Marie & Pierre Curie's granddaughter, Hélène Langevin-Joliot, visits the United States
Hélène Langevin-Joliot comes from a family of distinguished scientists. Her grandparents won the Nobel Prize for physics in 1903 and her parents won a Nobel Prize for chemistry in 1935. Her grandmother won a second Nobel Prize for chemistry in 1911.
DOE/Thomas Jefferson National Accelerator Facility
Photo by Greg Murray, 21st Century Science & Technology
Physicist Hélène Langevin-Joliot, granddaughter of Marie & Pierre
Currie, during her recent visit to the U.S.
Full size image available through contact
Note: Hélène Langevin-Joliot comes from a remarkable family of distinguished scientists. Her grandparents, Marie and Pierre Curie, won the Nobel Prize for physics with Henri Becquerel in 1903, for the discovery of radium. Marie Curie won a second Nobel Prize, for chemistry, in 1911. And Langevin-Joliot's parents, Irène and Frédéric Joliot-Curie, won a Nobel Prize for chemistry in 1935, for their discovery of artificial radioactivity.
Langevin-Joliot is a respected nuclear physicist from the Institute of Nuclear Physics at Orsay, the laboratory set up by her parents. JLab science writer, Melanie O'Byrne, spoke with Langevin-Joliot during the recent International Symposium for Spinal Radiography at Georgetown University An excerpt of the interview follows.
What do you do when you're not traveling around the world, speaking about your family?
I try to save part of my time for research. My fields of interest are exotic nuclei and highly excited hole states in medium and heavy nuclei.
I don't travel too much. I generally speak about the Curies and Joliot-Curies in lectures on radioactivity and its applications, on nuclear physics, science, research or women in science, either for the general public or students. Visits to high schools are occasions for meeting kids, telling them stories and answering questions.
I think that improving the public scientific culture is a major challenge of our time. Showing that science is a human adventure, not only equations and techniques, may help.
Important efforts are needed to preserve scientific archives. I am involved in those through my parents' archives.
What sparked your interest in science?
I was a very good student at mathematics and science. I had the feeling that science was something interesting when I heard my parents speaking about it. My mother, especially, gave me the feeling that you didn't need to be a genius to become a researcher. That was very encouraging. I would otherwise have chosen to do something completely different.
You completed your baccalaureate exams toward the end of World War II, in a small village...
My father was a Resistant against German occupation. In spring 1944, he went into hiding in Paris and decided that it was safer for my mother to leave France and try to reach Switzerland with my brother and me. I took my baccalaureate exam on the way. It happened that the exam was over on June 5. On the morning of June 6, we heard about the Allies landing in Normandy and we left to cross the border. It was the best day for this expedition, the Germans having other things in their mind!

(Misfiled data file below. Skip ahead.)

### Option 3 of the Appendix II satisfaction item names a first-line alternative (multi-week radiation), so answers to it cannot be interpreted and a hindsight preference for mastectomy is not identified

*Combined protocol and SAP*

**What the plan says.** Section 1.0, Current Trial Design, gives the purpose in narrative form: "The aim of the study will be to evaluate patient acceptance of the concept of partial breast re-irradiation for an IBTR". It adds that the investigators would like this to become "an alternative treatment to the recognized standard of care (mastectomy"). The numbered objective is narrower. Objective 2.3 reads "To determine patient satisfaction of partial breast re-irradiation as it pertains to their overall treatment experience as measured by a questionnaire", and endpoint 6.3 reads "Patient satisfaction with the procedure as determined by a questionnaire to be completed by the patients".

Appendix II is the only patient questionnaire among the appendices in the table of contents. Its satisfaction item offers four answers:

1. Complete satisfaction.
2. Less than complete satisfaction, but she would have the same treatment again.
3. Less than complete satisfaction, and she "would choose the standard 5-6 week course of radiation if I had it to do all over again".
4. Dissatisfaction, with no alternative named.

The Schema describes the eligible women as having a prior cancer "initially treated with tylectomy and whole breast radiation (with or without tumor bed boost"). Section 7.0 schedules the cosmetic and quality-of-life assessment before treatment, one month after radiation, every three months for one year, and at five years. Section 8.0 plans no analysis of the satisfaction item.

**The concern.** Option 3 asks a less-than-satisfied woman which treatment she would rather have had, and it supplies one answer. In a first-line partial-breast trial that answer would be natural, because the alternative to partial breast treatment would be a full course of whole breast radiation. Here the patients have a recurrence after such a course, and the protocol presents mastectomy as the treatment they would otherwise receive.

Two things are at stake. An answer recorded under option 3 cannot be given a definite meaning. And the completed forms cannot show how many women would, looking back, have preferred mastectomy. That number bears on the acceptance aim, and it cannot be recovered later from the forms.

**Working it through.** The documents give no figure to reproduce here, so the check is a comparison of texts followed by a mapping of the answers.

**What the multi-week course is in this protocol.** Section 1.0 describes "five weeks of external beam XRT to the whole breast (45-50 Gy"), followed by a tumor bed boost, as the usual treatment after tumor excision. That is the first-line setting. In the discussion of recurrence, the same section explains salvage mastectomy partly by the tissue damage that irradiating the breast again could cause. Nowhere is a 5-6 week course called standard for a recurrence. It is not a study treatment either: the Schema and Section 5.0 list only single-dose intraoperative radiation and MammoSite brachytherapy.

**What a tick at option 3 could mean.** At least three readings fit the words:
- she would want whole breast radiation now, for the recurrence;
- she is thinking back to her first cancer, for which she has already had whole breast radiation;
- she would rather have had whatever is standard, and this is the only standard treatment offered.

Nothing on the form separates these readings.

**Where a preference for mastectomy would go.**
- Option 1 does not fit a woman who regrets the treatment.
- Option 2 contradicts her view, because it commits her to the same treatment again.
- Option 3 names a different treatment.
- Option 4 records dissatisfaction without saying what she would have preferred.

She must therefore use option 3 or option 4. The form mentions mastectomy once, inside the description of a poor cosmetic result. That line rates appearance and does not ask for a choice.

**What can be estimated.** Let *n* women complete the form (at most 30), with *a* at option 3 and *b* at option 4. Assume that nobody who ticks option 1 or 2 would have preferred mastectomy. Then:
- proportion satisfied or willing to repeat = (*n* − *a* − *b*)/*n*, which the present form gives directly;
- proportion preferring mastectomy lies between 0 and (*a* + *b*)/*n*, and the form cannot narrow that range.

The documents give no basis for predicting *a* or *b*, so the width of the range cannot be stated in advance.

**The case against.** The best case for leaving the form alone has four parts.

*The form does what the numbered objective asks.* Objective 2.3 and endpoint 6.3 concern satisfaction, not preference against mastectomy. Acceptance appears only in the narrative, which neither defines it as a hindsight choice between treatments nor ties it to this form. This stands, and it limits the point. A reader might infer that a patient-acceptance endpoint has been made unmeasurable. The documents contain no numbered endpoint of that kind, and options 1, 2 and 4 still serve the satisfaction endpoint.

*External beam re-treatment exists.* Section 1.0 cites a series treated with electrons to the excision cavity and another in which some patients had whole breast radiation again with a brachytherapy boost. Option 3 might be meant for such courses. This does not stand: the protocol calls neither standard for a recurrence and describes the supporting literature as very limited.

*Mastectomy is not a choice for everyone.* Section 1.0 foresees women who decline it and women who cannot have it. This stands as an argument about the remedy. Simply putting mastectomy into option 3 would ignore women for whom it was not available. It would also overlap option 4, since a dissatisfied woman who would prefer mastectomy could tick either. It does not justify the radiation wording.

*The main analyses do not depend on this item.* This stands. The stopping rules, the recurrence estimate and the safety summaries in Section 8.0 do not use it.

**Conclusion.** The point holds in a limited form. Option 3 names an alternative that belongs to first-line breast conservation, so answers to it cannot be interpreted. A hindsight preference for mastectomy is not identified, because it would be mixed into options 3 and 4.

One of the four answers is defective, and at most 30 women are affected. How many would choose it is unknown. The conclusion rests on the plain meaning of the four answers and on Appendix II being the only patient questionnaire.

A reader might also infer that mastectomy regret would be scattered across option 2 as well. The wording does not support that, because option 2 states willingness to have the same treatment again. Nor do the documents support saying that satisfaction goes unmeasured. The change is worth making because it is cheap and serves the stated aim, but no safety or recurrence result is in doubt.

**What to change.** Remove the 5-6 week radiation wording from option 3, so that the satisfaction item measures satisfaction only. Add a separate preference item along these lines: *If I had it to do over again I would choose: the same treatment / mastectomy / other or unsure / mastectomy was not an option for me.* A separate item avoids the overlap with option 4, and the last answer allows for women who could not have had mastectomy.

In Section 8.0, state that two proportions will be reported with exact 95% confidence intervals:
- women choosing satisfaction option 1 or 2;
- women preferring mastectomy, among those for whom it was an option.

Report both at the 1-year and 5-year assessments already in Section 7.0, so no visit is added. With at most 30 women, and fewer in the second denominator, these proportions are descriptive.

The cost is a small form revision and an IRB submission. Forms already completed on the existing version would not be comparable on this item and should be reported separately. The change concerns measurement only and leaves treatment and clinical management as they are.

Where did you conduct your Ph.D. research?
At the nuclear physics and chemistry lab at the Collège de France. My thesis was on internal Bremsstrahlung and auto-ionization phenomena. I worked alone for some 5 years, preparing the apparatuses, performing the experiments and discussing them with theoreticians. I started as a probationer at the CNRS (France's national scientific research center) and became a permanent researcher even before defending my thesis.
And what did you do next?
I continued working on beta-gamma spectroscopy, parity non-conservation experiments. Then our lab moved to the new nuclear physics Institute at Orsay and I turned to medium-energy nuclear reactions. My mother had discovered the Orsay site; she had obtained government funding for a new lab and ordered a synchrocyclotron. Such a machine could not be built inside Paris at the Radium Institute or the Collège de France. She died in March 1956 before the lab was built. My father spent the remaining two years of his life realizing the program they had decided together.
Are others in your family interested in science, too?
Yes, my husband, Michel Langevin, was a nuclear physicist at the Institute. My son, Yves, is an astrophysicist mainly interested in planetology and asteroids. My brother, Pierre, is a biophysicist working on photosynthesis.
Did Pierre keep the Curie name of your parents?
No, he is Pierre Joliot. Many people used to name my parents Joliot-Curie, but they signed their scientific papers Irène Curie and Frédéric Joliot. My father asked me to sign Langevin-Joliot, not just Langevin, as I would have done otherwise.
What do you remember about Marie Curie?
I do not have a good memory of my childhood, and my parents did not tell me that I had a very famous grandmother! I have some memories of Marie with me in the Luxembourg Garden in Paris. My few direct memories are mixed with photographs, home movies and my parents' memories.